April 15: Taxed in the USSR


"MOSCOW (AP)—Another Western influence may invade Soviet society: filing annual financial returns and paying a progressive income tax. Economists said in articles that a reform of the Soviet tax system is necessary to expose those who made fortunes in the multi-billion-dollar black market and to spread income more equitably."

If I were to conjure a hierarchy of all the things that could possibly happen to me during my life on this planet, residence and citizenship in the Soviet Union would rank only a tudge lower than having my eyeballs skewered like two of those little cocktail olives you find at the bottom of a dry martini.

Sure, I've heard about how Russians, when told to count their blessings, are now encouraged to report that they haven't any. And I am truly impressed that Mr. Gorbachev has allowed Billy Joel to sing in Moscow, just as if it were a real city like Buffalo, with music fans, electricity, and indoor plumbing.

But let's face it. The Workers' Paradise is still a place for which American pundits happily cite the most peculiar things as positive evidence of improvements in the quality of Communist life, like when some sick Ukrainian gets permission to visit the West to avail himself of 20th-century medicine.

And now, consider Soviet Finance Minister Viktor Semenov telling the weekly Moscow News that the Soviet system of taxation is hopelessly unscientific. And coauthoring an article with economist V. Yaroshenko for the daily Pravda, extolling the virtues of an American-style progressive income tax and a department of internal revenue to administer it.

Comrades! We're really talking perestroika now! Because while Soviets have been historically eager to purloin Western technology, they've largely eschewed imitating any of our cultural institutions. So I think it's more than coincidental that at this point they might try to emulate our own IRS.

You see, Soviet officialdom likely regards the task of understanding Western government to be a lot like learning a second language: just as French would be acquired more quickly than Chinese by someone who speaks only English, it's much easier for a Russian to first study those parts of Americana that are most like what he already knows.

Ergo, the IRS is the perfect choice, because Soviet citizens are certainly used to the idea of a bureaucracy operating largely without regard for due process. Instituting something like "the inalienable right to visit one's old Aunt Babishka in Hamburg" would throw Boris and Natasha for a real loopski.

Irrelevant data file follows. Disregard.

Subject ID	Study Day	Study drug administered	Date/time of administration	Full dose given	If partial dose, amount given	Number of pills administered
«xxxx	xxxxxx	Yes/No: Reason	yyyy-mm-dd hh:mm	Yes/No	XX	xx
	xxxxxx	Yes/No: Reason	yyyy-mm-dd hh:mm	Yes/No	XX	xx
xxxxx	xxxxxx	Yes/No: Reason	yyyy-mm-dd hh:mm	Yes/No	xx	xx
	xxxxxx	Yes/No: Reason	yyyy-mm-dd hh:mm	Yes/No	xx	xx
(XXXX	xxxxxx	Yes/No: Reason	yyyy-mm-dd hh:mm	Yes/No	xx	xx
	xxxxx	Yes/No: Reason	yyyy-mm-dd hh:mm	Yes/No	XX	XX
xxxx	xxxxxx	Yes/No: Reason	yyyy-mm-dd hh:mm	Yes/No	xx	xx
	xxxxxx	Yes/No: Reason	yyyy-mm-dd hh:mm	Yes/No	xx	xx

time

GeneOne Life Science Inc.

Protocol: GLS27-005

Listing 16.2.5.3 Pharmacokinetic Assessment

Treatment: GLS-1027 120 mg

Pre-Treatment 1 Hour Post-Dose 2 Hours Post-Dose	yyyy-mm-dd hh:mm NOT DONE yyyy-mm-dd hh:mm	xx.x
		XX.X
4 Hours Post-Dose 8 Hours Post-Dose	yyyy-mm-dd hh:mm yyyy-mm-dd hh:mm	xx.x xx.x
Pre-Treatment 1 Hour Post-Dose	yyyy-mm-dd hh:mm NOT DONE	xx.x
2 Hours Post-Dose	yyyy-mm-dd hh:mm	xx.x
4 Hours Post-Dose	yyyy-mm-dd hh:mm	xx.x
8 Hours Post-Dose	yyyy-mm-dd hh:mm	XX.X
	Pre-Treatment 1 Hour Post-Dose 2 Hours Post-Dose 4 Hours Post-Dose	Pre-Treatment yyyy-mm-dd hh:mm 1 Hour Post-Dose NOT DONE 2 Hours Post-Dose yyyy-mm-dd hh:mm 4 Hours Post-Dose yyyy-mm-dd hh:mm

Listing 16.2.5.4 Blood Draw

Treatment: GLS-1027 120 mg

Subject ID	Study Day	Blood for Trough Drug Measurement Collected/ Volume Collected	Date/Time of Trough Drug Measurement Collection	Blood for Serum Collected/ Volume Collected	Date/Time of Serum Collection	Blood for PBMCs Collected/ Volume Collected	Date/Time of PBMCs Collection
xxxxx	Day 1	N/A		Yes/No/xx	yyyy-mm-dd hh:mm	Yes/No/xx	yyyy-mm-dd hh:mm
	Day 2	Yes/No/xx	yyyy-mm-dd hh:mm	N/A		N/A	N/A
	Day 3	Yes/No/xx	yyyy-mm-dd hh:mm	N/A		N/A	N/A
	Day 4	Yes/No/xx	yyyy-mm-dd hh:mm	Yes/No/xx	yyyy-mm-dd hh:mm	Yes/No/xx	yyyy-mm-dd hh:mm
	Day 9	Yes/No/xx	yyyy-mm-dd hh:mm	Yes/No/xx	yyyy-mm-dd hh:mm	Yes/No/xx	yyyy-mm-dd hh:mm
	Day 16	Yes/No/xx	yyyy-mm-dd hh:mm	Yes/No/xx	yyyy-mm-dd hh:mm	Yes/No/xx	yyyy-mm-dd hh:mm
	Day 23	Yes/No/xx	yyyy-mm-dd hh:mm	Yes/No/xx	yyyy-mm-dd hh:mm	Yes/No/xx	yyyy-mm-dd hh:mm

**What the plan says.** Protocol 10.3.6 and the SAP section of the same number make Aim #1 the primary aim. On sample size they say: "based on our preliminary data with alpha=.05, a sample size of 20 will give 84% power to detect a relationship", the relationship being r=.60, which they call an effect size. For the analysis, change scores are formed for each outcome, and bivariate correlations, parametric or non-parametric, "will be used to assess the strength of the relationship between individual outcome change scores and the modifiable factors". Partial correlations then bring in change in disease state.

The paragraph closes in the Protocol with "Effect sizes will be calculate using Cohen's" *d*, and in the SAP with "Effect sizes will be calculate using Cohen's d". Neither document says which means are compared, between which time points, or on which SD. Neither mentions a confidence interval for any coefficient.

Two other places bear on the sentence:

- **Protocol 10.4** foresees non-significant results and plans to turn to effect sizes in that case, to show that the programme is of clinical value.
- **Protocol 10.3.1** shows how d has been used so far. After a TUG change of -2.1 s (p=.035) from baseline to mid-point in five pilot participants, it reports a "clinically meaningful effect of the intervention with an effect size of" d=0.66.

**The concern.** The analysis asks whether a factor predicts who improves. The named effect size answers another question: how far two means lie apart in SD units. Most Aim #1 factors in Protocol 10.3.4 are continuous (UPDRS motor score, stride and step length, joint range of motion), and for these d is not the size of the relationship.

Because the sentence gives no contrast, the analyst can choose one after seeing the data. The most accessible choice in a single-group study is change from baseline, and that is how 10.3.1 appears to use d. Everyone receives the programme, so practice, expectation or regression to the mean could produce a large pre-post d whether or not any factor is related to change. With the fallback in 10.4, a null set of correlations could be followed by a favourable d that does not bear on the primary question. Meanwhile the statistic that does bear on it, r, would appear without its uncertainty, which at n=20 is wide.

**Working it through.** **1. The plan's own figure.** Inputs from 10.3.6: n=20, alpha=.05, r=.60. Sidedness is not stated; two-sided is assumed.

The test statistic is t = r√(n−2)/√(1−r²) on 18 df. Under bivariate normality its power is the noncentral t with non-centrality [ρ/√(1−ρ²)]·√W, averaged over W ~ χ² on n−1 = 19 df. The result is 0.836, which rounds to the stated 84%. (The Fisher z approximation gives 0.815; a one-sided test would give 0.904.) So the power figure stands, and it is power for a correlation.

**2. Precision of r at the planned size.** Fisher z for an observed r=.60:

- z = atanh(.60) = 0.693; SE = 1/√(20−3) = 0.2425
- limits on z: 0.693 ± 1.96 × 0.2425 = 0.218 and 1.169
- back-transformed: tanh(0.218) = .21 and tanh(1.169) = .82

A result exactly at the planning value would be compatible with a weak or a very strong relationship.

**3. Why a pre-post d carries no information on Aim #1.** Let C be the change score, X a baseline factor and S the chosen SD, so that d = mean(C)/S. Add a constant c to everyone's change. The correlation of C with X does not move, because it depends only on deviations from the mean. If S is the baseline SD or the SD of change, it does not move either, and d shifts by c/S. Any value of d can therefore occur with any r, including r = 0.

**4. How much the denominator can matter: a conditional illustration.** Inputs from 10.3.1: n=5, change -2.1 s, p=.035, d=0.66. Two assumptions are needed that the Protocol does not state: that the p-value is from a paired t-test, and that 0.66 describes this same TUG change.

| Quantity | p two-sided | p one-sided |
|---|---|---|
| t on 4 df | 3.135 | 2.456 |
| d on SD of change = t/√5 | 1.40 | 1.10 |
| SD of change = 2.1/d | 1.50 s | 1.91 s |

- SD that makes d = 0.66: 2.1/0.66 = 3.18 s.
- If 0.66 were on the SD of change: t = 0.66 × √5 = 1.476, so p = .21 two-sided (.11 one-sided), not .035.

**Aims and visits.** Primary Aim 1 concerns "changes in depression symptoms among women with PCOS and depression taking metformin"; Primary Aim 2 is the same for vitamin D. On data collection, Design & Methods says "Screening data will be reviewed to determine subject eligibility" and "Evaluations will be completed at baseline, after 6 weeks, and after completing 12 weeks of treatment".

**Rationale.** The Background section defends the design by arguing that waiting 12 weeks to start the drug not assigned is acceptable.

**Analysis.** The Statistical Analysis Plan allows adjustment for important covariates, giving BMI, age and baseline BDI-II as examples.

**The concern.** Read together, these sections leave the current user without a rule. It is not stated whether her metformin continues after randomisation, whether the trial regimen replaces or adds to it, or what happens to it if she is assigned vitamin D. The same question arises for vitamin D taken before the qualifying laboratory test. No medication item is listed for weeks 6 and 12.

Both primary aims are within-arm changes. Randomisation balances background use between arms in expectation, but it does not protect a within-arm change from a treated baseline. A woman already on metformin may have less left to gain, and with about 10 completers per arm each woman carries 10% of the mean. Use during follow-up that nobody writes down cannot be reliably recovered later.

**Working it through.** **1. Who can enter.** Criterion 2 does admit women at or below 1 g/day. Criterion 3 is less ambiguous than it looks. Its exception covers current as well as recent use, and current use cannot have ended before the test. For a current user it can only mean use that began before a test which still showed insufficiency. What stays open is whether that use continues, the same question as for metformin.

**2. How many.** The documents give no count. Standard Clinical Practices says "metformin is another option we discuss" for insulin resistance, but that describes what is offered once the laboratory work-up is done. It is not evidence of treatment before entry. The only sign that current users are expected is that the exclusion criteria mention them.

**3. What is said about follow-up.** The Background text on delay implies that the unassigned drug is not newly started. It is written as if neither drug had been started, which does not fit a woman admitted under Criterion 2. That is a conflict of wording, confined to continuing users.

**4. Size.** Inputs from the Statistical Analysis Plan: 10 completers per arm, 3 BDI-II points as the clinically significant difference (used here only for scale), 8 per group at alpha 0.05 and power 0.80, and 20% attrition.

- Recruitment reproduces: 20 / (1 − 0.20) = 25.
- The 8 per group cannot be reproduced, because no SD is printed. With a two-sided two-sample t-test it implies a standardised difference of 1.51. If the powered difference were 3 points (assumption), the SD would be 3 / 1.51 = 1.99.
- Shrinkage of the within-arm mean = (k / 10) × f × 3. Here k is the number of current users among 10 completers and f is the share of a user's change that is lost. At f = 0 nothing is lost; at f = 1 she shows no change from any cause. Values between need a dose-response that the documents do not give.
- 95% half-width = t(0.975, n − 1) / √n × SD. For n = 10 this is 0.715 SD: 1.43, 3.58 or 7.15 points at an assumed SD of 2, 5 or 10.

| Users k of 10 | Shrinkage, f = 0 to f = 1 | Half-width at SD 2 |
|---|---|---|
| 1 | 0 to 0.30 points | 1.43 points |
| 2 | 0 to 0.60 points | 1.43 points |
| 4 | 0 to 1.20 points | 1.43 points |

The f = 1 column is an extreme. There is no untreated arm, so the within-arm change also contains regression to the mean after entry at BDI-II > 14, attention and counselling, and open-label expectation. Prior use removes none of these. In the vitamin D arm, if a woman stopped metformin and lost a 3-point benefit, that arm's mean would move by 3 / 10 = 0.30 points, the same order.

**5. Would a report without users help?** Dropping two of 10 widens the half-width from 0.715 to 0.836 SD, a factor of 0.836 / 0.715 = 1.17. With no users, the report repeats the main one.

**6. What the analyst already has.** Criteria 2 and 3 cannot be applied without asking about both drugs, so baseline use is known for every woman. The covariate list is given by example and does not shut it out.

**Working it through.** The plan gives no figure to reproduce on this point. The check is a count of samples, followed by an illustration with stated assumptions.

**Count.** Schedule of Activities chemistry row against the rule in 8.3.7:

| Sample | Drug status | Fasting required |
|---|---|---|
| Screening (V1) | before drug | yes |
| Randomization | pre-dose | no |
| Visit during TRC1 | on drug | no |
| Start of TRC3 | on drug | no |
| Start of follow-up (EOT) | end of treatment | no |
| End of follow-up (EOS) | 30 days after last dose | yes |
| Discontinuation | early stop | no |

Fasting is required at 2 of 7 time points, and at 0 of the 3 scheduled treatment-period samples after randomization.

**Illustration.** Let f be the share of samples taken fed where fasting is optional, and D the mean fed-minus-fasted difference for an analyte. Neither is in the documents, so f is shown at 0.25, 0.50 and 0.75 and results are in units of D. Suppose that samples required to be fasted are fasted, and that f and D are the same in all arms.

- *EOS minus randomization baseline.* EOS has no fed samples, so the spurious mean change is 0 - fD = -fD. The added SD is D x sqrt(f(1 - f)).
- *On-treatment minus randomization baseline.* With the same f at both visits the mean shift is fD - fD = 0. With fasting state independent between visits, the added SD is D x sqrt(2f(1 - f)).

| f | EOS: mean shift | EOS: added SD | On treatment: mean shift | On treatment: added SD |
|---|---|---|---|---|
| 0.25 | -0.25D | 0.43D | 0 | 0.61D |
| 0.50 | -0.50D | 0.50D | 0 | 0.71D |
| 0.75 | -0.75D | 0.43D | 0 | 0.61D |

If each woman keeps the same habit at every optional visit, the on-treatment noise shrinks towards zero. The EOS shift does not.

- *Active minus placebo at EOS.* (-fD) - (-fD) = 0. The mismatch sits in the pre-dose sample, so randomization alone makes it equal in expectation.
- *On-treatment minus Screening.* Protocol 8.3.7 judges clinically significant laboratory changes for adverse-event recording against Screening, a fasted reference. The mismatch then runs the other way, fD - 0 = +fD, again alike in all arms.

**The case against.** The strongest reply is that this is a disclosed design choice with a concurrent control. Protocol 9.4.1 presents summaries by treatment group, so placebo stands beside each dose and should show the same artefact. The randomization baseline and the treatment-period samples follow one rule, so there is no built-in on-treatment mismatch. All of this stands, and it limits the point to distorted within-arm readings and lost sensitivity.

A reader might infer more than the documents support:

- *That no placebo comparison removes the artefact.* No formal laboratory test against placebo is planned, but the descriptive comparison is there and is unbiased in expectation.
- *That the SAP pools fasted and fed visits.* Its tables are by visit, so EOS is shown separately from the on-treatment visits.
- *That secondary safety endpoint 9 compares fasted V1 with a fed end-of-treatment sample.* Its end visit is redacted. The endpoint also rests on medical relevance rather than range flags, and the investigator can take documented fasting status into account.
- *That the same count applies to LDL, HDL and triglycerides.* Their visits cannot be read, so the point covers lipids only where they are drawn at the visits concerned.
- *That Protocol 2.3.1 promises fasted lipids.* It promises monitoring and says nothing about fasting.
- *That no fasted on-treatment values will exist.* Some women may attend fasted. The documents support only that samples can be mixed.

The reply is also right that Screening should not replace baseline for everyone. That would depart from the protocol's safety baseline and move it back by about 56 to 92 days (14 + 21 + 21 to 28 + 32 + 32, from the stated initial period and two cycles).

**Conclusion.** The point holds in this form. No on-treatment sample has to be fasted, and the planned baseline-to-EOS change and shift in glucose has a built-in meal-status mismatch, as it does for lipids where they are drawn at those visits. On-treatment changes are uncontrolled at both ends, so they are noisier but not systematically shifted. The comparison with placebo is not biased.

And checking out the American tax police would be good for the Soviet ego, too, since Russian delegations to America hardly ever get to return home and brag about something that's done better in their country than in the West. They will visit IRS centers and be quaintly charmed by the relative lack of methodological sophistication. They'll chuckle at how fast, fair, and friendly IRS agents cannot order recalcitrant taxpayers shot for under-reporting income, or even have them sent to psychiatric hospitals for therapy. The best hostage an American IRS agent ever held was a four-year-old's bank account. A Soviet IRS agent would hold the four-year-old.

Indeed, the specter of an American-style IRS operated with Soviet-style technocratic efficiency is no doubt welcomed as great news by the Russian people. And I'm sure our most recent émigrés from that country will be clamoring to board the next Aeroflot flights, seeking to return to their homeland in order to enjoy all the benefits.

While the notion of Soviet tax-collectors visiting their American counterparts to pick up a few pointers might be amusing at worst, the possibility of reciprocity is horrifying at best. Just picture IRS agents visiting the managers of Soviet gulags, each warmly toasting the other with vodka on international television.

How long would it be before we realize the convenience of random audits performed in the comfort of our own homes, tied to our favorite easy chairs, conducted in the middle of the night? No appointment needed! Agents will assess your personal possessions against your latest statement of income While-U-Wait.

In the event your audit is irregular, more careful scrutiny of your tax liability and threshold for pain will be conducted at one of the many centrally located IRS centers, transportation to which will be provided in one of the agency's shiny new vans, each innocuously labeled "Bakery Co-op Delivery Truck."

Maybe then people will make an extra effort to report early, write legibly, and file the 1040-EZ. Maybe then they'll remember to include their W-2 forms and use their gummed mailing stickers. And maybe then people will stop criticizing the IRS, lest they disappear in the middle of the night, never to be seen again.

Dominic Casella is a pseudonym used by the American grandson of an Italian cowboy.